Wine in Cooking

Appears in

Simple French Food

By Richard Olney

Published 1974

  • About
I do not want to suggest that cooking with wine is a special kind of cooking in a world apart—it is not (any more so than cooking with onions, cooking with herbs, cooking with carrots, eggs, or bread). It is as natural and as logical a moistening agent in viti-cultural country as is milk in dairy country or water the world round. And yet, be it the responsibility of innocence, cynicism, or a super, but questionable refinement, the concept seems sometimes hopelessly clouded.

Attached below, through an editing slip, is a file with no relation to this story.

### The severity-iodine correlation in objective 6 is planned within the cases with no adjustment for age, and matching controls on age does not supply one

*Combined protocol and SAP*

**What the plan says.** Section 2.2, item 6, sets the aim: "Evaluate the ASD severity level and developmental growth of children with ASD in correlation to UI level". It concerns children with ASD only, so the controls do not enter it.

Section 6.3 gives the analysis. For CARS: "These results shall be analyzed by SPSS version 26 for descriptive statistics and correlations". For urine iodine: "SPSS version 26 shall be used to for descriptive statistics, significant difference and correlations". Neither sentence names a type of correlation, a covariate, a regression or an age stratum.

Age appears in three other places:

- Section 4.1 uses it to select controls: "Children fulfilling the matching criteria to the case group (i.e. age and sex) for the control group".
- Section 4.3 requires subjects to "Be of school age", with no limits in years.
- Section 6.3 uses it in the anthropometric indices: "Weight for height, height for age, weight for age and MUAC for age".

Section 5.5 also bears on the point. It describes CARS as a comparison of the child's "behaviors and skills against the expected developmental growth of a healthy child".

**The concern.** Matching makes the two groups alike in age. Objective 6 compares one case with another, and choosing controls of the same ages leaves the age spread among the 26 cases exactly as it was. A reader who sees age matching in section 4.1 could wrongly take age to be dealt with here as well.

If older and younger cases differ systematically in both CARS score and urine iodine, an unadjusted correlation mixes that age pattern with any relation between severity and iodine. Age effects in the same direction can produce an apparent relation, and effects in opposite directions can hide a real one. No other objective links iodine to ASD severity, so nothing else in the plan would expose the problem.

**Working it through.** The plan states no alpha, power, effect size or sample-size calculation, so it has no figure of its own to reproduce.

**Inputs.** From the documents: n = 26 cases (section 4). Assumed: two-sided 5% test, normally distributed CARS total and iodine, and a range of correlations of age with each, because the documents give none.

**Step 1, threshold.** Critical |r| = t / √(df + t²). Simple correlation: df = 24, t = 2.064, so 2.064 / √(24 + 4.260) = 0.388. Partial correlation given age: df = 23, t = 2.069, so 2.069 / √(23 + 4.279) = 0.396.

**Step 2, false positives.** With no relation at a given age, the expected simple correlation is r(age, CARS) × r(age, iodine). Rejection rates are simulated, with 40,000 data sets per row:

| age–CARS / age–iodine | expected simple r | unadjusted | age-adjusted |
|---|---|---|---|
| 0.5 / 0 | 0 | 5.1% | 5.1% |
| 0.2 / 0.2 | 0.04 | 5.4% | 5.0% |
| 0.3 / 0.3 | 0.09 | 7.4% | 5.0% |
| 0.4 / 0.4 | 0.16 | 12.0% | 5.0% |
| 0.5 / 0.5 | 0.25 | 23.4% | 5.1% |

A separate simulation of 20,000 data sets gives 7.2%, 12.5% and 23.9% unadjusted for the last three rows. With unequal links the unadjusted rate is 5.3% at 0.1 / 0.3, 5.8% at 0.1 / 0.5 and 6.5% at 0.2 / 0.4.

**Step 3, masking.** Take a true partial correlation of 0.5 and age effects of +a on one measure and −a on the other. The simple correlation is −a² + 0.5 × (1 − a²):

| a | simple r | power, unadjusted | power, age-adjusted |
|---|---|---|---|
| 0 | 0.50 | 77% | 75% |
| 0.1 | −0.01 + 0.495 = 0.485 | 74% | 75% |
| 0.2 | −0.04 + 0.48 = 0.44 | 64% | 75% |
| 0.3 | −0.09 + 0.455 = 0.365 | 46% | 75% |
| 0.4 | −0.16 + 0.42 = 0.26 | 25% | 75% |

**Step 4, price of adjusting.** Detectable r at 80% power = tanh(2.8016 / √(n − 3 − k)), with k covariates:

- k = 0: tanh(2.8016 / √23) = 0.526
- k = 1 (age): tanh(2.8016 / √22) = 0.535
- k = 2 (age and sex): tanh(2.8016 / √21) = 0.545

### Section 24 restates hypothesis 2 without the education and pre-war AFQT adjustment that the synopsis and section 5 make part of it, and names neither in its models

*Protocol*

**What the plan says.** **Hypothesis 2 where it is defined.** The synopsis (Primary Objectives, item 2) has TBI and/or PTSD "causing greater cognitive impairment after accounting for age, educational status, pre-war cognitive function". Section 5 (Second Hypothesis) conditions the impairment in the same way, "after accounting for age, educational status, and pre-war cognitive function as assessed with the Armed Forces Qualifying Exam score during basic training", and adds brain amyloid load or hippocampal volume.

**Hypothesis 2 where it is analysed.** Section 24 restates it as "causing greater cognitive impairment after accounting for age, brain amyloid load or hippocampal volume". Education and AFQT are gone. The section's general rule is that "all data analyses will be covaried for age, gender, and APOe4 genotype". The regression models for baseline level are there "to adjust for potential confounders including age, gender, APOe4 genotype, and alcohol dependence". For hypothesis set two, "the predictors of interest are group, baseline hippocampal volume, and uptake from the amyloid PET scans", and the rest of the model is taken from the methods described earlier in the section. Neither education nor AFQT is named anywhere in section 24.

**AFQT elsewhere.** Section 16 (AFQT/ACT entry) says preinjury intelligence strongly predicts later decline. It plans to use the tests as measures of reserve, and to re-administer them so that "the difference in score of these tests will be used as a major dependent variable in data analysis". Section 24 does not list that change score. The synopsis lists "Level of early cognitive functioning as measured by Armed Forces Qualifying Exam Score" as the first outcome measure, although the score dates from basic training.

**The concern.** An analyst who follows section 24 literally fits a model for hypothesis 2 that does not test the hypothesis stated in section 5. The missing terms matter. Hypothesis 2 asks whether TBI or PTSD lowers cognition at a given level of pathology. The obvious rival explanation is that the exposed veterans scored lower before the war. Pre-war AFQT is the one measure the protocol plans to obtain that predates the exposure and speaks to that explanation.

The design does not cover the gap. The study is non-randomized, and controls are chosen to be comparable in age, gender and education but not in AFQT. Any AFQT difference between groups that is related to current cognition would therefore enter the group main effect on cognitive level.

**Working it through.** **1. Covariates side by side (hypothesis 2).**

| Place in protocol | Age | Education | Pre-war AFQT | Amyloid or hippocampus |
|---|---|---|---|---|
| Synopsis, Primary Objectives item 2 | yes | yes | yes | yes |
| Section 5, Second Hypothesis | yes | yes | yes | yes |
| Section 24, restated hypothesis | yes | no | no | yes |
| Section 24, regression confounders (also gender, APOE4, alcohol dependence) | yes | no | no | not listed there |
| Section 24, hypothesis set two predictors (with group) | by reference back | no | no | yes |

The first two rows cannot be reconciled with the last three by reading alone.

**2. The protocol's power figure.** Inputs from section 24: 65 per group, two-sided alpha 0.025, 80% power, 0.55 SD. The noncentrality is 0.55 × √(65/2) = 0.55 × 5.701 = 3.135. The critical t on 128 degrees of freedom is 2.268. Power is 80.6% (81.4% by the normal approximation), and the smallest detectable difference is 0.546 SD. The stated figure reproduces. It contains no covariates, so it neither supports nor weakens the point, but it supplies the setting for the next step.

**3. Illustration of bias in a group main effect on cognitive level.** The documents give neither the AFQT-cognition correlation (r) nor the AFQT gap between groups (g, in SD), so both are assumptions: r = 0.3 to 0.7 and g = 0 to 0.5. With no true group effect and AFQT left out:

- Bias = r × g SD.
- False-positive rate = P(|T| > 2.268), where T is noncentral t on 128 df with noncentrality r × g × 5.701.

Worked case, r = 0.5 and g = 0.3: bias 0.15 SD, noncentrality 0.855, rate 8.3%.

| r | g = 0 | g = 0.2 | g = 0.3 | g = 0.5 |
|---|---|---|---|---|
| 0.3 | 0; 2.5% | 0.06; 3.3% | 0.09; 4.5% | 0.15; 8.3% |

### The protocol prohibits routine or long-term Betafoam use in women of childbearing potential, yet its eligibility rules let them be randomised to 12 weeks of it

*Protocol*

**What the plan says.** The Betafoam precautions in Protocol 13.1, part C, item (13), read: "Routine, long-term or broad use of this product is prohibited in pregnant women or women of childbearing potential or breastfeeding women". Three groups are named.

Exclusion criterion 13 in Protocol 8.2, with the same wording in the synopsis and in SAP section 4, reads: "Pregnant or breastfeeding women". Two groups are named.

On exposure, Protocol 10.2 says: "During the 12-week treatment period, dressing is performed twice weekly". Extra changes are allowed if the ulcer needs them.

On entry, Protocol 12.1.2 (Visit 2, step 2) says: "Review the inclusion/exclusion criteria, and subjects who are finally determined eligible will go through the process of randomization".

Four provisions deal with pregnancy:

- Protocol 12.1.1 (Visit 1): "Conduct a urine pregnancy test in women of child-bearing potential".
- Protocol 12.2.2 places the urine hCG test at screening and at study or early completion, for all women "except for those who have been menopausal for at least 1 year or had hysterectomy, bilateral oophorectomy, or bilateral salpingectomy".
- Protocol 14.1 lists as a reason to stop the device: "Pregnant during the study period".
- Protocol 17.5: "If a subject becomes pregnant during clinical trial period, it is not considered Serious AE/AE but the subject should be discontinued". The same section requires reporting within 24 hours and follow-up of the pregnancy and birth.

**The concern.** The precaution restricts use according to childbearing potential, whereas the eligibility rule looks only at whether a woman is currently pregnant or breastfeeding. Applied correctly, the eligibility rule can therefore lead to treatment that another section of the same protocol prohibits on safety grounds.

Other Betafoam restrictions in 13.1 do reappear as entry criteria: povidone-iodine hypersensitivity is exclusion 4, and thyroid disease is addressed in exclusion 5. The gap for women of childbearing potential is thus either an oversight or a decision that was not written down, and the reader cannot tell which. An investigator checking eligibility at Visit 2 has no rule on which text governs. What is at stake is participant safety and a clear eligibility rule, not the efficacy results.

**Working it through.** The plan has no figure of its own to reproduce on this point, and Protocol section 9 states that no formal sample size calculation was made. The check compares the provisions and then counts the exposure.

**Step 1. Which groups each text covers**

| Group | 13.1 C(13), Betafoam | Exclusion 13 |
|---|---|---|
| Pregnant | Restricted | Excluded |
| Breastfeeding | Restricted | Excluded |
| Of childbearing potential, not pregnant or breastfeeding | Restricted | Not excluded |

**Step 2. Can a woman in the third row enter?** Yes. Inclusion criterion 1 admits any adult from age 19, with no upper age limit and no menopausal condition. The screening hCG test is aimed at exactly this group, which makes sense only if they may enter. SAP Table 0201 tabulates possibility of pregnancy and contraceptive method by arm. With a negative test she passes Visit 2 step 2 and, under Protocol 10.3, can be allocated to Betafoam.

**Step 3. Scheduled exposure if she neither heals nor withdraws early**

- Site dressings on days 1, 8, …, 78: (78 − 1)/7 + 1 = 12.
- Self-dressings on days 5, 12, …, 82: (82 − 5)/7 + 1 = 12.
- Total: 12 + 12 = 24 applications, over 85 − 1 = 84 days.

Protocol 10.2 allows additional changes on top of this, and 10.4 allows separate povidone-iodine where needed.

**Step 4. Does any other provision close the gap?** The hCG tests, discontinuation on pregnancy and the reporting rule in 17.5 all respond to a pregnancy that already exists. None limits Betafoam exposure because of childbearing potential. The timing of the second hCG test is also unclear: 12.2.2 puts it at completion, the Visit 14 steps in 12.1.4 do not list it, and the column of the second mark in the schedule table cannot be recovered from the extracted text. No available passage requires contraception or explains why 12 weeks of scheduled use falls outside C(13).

In innocence, many believe that a product designated as “cooking wine” has a place in the kitchen (nor are foreigners the only sinners—many a Frenchman is convinced that if a recipe calls for “very good wine,” it means a cheap wine that titles 12 or 13 percent alcohol rather than a meager 10 or 11 percent). To taste a dish in which a dishonest wine has been used is conclusive, but that should not be necessary; it is only too reasonable to assume that a wine not good to drink can bring no positive quality to a cooked preparation. There should be no question of using a wine in the kitchen that one does not consider good enough to serve at one’s table (which is not to say that wine should not be kept in the kitchen for cooking purposes—ends of bottles should certainly be kept, wines of a color poured together and corked in bottles or half-bottles, protecting them as nearly as possible from contact with the air).